• A small amount of inflation may actually make labormarkets work better, at least from the employer’s point of view.
  • High, Stable Real Growth
  • Central bankers work to dampen the fluctuations of the business cycle; booms are popular but recessions are not.
  • Central bankers work to moderate these cycles and stabilize growth and employment by adjusting interest rates.
  • Monetary policymakers can moderate recessions by lowering interest rates and can moderate booms by raising them (to keep growth at a sustainable level).
  • Along with growth and employment, stability is also important, because fluctuations in general business conditions are the primary source of systematic risk.
  • Financial System Stability
  • Financial system stability is an integral part of every modern central banker’s job.
  • The possibility of a severe disruption in the financial markets is a type of systematic risk that central banks must control.
  • Interest Rate and Exchange Rate Stability
  • Interest rate stability and exchange rate stability are a means for achieving the ultimate goal of stabilizing the economy; they are not ends unto themselves.
  • Interest rate volatility is a problem because:
  • it makes output unstable as borrowing and expenditure fluctuate with changing rates.
  • it means higher risk and a higher risk premium and makes financial decisions more difficult.
  • Even though the exchange rate affects the prices of imports and exports, stabilizing exchange rates is the last item on the list of central bank objectives.
  • Different countries have different priorities when it comes to the exchange rate; stable exchange rates are more important in developing countries because imports and exports are central to their economies.
  • Meeting the Challenge: Creating a Successful Central Bank
  • The boom of the 1990s with its associated decrease in volatility may have happened because technology sparked a boom just as central banks became better at their jobs.
  • Policymakers realized that sustainable growth had gone up, so interest rates could be kept low without worrying about inflation, and central banks were redesigned.
  • Today there is a clear consensus about the best way to design a central bank and what to tell policymakers to do.
  • A central bank must be independent of political pressure, accountable to the public, transparent in its policy actions, and clear in its communications with financial markets and the public.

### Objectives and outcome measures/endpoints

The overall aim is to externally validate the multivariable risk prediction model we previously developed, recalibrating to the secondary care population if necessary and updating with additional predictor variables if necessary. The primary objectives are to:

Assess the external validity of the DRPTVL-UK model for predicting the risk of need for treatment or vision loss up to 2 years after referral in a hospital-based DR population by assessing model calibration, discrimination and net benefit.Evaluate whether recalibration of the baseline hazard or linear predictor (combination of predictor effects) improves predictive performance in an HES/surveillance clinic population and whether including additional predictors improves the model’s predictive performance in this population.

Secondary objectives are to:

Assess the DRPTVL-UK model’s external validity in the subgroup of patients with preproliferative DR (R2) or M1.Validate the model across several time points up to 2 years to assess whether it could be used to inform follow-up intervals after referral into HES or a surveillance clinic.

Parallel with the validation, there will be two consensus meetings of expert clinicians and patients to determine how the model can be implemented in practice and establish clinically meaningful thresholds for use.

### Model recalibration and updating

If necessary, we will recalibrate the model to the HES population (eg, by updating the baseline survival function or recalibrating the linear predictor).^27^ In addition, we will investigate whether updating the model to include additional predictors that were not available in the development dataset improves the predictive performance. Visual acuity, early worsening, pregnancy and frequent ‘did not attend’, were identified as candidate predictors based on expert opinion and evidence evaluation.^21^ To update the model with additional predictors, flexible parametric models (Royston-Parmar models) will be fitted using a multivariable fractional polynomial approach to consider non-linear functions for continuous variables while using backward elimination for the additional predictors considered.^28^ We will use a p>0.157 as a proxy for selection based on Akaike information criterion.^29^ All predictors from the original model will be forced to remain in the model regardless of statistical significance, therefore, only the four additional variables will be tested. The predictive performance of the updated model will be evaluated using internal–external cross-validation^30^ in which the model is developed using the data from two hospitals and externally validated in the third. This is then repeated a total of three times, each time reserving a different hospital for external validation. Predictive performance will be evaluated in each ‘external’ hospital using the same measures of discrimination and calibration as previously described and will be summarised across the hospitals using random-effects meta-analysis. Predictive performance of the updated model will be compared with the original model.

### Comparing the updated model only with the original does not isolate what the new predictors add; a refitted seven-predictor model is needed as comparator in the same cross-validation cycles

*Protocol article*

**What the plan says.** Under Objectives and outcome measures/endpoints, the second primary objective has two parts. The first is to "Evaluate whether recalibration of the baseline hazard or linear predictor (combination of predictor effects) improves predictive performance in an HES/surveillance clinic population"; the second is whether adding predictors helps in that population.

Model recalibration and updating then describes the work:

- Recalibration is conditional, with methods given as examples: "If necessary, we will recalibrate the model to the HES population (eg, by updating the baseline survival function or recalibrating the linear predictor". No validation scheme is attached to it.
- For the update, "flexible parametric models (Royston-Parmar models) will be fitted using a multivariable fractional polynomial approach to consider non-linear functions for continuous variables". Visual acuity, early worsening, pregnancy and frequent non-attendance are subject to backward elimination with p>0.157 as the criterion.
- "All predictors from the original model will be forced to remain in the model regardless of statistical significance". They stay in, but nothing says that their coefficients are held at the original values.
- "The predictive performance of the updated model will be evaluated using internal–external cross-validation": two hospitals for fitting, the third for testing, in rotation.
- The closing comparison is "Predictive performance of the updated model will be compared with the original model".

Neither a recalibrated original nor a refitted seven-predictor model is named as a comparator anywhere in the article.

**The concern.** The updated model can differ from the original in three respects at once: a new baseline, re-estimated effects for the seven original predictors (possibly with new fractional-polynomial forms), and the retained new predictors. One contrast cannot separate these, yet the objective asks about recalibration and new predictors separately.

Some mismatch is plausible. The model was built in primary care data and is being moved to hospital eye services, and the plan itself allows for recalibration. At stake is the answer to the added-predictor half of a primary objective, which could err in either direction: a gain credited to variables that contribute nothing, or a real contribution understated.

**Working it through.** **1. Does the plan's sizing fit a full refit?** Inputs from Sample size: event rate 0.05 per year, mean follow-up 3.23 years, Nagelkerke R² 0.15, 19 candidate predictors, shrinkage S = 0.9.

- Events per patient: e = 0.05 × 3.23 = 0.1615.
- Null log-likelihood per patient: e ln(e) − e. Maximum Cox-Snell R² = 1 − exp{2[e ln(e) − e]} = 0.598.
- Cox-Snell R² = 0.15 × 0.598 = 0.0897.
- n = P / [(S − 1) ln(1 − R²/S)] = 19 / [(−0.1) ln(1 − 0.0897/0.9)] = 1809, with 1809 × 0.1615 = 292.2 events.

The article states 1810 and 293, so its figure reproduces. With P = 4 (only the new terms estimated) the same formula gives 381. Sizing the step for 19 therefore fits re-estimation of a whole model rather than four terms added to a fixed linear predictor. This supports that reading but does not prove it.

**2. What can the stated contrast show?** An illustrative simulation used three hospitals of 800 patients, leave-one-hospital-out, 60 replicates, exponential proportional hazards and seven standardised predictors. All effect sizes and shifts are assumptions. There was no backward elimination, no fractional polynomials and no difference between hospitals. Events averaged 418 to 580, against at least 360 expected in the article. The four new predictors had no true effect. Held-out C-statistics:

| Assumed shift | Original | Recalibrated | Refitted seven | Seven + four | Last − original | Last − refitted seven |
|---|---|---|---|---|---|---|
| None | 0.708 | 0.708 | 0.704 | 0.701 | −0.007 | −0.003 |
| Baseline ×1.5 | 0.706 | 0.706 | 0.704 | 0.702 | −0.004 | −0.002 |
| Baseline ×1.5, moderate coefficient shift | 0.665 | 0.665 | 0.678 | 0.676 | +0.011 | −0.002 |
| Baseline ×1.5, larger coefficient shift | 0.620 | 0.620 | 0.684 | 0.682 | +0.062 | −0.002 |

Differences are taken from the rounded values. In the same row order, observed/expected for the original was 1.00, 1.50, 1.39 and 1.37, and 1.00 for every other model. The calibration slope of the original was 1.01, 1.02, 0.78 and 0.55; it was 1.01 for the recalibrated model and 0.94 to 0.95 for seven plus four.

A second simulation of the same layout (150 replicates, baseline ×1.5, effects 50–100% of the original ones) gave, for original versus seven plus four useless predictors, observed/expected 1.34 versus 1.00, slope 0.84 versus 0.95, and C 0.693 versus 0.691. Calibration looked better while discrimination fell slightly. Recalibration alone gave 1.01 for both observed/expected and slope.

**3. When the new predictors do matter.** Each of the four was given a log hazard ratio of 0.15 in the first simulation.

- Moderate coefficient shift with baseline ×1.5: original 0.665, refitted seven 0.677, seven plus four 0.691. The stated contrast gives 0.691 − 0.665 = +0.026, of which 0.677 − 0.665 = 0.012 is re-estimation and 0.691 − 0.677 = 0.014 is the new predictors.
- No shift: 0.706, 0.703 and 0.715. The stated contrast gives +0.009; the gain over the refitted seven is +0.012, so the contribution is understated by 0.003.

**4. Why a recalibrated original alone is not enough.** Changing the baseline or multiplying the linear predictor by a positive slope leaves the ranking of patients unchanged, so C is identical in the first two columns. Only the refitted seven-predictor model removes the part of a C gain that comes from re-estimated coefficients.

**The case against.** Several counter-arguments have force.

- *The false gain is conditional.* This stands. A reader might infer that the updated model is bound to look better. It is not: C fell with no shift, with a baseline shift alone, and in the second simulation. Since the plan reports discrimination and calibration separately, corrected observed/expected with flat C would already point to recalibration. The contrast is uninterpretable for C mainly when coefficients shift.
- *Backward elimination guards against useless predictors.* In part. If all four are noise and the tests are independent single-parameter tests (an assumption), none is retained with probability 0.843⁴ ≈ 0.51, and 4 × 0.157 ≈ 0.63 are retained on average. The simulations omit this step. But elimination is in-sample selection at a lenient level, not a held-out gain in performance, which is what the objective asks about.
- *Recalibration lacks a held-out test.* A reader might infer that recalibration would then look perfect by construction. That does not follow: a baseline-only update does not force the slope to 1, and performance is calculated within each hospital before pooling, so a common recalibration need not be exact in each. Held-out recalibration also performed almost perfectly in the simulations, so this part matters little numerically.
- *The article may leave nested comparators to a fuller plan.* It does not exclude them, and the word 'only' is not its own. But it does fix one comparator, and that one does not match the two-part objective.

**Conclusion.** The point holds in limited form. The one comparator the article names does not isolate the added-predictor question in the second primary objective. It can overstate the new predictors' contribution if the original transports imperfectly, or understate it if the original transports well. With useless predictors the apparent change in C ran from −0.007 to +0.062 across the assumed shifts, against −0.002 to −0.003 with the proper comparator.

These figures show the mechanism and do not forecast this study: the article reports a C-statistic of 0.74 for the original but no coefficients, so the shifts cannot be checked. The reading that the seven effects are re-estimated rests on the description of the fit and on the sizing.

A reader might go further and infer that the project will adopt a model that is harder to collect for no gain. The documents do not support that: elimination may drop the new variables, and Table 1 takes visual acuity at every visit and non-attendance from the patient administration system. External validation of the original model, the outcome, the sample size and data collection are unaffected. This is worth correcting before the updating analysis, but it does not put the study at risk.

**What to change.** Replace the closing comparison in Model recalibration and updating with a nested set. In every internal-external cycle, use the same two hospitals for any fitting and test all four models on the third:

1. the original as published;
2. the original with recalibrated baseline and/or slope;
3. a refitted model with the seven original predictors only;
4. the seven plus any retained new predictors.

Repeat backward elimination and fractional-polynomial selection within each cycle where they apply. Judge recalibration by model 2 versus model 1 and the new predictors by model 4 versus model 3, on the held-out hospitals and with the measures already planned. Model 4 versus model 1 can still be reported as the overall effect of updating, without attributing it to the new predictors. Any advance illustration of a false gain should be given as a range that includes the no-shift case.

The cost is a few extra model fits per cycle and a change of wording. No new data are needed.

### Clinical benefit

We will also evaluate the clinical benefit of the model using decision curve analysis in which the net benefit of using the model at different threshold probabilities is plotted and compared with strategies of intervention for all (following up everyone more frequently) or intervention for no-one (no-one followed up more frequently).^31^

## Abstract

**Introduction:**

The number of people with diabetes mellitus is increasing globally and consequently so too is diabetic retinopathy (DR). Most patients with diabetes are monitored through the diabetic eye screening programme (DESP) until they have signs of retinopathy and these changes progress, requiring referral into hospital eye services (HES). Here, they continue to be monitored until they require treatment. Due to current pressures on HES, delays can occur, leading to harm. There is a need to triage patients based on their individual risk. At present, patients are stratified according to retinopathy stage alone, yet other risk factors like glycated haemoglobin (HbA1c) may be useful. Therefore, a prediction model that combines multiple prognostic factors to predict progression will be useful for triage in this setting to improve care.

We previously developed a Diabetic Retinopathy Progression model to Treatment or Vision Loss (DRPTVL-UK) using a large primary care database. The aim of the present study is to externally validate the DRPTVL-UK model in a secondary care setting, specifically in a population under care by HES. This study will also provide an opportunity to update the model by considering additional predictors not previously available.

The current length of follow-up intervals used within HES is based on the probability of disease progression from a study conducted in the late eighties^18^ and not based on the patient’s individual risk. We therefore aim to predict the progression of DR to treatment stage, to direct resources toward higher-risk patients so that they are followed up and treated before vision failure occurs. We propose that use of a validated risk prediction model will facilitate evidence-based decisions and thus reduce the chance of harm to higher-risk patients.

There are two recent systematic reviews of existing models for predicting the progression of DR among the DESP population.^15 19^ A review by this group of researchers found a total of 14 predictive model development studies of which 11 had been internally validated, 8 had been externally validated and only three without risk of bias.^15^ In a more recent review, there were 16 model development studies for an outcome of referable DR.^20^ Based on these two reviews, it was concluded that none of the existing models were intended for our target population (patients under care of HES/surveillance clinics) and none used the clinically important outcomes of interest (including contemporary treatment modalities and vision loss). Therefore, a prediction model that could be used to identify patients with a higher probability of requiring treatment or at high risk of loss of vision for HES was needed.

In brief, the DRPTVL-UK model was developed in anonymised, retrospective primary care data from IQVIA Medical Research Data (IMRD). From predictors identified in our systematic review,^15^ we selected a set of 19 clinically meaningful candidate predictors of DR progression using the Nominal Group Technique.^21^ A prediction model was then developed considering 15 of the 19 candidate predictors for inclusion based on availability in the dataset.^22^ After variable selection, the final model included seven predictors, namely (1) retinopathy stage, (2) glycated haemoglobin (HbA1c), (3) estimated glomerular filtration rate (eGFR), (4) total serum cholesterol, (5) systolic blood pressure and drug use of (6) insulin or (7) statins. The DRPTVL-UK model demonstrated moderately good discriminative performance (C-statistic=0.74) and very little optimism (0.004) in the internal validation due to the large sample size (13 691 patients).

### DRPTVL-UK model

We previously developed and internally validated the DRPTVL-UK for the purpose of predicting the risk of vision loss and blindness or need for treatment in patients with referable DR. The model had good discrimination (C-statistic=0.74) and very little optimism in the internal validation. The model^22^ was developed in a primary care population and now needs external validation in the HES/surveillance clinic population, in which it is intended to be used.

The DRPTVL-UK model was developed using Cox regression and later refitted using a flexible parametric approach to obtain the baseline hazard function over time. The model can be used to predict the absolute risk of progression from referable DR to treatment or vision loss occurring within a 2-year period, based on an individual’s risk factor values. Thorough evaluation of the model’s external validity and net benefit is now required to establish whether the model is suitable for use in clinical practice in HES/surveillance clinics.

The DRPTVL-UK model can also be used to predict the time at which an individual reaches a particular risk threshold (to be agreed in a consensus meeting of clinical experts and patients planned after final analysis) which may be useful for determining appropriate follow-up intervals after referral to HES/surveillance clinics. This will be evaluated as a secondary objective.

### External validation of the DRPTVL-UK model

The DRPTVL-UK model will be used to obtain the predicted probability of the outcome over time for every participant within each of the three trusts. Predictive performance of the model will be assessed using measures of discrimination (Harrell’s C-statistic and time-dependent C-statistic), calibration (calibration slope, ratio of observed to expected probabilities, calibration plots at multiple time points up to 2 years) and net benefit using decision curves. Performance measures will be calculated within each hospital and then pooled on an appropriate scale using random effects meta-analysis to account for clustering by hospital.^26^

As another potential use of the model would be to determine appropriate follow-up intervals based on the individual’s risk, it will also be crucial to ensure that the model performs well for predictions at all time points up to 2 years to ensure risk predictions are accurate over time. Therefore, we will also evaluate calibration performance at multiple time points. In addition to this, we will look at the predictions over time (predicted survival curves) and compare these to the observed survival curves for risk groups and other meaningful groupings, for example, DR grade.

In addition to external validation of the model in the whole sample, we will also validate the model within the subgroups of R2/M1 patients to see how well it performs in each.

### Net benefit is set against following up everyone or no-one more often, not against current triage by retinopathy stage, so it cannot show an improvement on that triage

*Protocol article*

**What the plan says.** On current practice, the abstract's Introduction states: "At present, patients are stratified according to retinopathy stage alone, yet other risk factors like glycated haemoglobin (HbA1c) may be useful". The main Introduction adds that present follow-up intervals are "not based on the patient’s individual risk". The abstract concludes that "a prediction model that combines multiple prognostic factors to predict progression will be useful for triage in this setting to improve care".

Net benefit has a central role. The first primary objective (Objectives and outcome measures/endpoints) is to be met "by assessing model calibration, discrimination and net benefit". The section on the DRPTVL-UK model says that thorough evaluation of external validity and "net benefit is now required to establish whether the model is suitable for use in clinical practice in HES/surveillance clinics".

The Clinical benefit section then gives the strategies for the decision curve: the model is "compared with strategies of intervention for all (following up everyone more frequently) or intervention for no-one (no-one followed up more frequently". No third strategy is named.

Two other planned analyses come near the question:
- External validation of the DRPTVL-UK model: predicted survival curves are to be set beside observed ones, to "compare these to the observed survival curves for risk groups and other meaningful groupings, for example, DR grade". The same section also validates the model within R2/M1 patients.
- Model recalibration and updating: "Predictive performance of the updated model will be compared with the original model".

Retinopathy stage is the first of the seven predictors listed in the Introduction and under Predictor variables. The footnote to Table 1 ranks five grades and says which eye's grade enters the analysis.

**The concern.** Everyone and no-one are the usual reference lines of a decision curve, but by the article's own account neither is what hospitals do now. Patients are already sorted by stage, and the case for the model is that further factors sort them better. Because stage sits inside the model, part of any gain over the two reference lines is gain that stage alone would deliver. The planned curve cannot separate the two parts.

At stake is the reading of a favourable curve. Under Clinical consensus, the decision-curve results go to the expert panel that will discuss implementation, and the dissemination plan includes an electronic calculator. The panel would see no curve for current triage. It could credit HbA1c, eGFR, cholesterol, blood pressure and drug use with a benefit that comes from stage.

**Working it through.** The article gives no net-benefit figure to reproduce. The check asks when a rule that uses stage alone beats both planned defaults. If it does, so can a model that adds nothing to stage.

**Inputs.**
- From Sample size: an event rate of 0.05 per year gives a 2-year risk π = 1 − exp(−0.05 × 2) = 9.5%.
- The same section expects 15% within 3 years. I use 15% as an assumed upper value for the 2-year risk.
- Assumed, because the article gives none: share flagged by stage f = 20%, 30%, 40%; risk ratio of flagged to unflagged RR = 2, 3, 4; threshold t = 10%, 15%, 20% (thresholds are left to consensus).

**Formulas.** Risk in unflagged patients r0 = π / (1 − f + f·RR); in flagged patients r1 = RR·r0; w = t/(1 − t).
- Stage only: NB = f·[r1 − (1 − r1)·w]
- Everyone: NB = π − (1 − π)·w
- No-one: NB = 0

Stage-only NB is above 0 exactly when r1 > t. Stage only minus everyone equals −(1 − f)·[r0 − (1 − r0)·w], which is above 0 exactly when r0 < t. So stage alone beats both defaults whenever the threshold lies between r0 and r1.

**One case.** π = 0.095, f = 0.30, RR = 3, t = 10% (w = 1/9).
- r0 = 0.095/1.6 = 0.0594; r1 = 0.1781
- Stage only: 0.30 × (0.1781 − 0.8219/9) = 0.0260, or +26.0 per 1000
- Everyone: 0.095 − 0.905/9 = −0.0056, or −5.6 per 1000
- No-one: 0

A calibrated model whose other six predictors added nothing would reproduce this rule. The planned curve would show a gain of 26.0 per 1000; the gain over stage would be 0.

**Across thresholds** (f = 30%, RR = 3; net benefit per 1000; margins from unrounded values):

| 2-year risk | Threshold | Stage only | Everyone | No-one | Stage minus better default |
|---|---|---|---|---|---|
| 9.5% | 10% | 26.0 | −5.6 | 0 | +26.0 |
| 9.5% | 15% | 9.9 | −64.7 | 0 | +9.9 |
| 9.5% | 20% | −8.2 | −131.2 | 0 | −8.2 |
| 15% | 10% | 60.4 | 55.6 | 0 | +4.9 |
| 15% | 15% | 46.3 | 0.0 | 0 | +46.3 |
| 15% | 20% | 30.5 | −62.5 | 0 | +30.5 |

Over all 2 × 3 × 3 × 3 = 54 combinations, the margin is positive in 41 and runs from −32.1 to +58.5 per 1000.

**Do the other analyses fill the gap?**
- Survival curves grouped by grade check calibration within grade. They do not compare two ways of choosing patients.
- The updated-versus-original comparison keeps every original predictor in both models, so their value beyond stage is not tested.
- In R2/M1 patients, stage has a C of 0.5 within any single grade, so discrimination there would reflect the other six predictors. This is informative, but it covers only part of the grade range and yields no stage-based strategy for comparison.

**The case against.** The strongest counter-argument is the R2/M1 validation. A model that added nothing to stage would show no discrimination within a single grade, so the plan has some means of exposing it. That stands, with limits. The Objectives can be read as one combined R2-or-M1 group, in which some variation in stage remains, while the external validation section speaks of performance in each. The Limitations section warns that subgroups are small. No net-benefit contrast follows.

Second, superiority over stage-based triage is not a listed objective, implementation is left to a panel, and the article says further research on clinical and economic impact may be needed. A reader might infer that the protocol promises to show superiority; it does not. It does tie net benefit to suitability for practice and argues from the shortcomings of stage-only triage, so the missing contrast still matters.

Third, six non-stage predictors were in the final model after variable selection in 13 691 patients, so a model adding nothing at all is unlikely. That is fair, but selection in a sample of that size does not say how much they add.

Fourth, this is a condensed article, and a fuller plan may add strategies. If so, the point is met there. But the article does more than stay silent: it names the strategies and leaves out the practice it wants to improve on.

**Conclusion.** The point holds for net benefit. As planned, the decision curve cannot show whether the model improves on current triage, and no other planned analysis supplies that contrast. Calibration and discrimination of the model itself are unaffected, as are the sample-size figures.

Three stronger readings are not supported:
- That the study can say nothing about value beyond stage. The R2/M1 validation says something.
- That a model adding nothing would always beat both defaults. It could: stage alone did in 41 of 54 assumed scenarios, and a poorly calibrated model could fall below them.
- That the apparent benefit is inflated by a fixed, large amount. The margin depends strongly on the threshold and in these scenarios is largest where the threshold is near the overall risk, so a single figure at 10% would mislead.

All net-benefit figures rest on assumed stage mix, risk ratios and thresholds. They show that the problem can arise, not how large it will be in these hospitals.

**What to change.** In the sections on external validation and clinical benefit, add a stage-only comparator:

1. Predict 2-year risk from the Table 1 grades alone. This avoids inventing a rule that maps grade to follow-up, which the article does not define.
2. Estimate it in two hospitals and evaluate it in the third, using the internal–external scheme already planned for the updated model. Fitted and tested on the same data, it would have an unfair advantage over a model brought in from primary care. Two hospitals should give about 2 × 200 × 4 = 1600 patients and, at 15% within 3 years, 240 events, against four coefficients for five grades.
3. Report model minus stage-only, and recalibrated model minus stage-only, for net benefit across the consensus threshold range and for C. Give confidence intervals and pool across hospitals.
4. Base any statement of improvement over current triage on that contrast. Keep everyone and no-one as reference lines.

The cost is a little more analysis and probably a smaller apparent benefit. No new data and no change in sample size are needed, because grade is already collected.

• In addition, there is general agreement that policy decisions are better made by committee than by individuals, and that everyone is well served when policymakers operate within an explicit framework that clearly states their goals and the tradeoffs among them.
  • The Need for Independence
  • The idea that central banks should be independent of political pressure is a new one, because central banks originated as the governments’ banks.
  • Independence has two components: monetary policymakers must be free to control their own budgets and the bank’s policies must not be reversible by people outside the central bank.
  • Successful monetary policy requires a long time horizon, which is inconsistent with the need of politicians to focus on short-term goals.
  • Given a choice, most politicians will choose monetary policies that are too accommodative, keeping interest rates low and money growth rates high. While this raises output and employment in the near term it may result in inflation over the longer term.
  • To insulate policymakers from the daily pressures faced by politicians, governments have given central banks control of their own budgets, authority to make irreversible decisions, and appointed them to long terms.
  • Decision-Making by Committee
  • In the course of normal operations, it is better to rely on a committee than on an individual.
  • Pooling the knowledge, experience, and opinions of a group of people reduces the risk that policy will be dictated by an individual’s quirks, not to mention that in a democracy, vesting so much power in one individual poses a legitimacy problem.
  • The Need for Accountability and Transparency
  • Central bank independence is inconsistent with representative democracy.
  • To solve this problem, politicians have established a set of goals and require the policymakers to report their progress in pursuing these goals.
  • Explicit goals foster accountability and disclosure requirements create transparency.
  • The institutional means for assuring accountability and transparency differ from one country to the next; in some cases the government sets an explicit numerical target for inflation, while in others the central bank defines the target.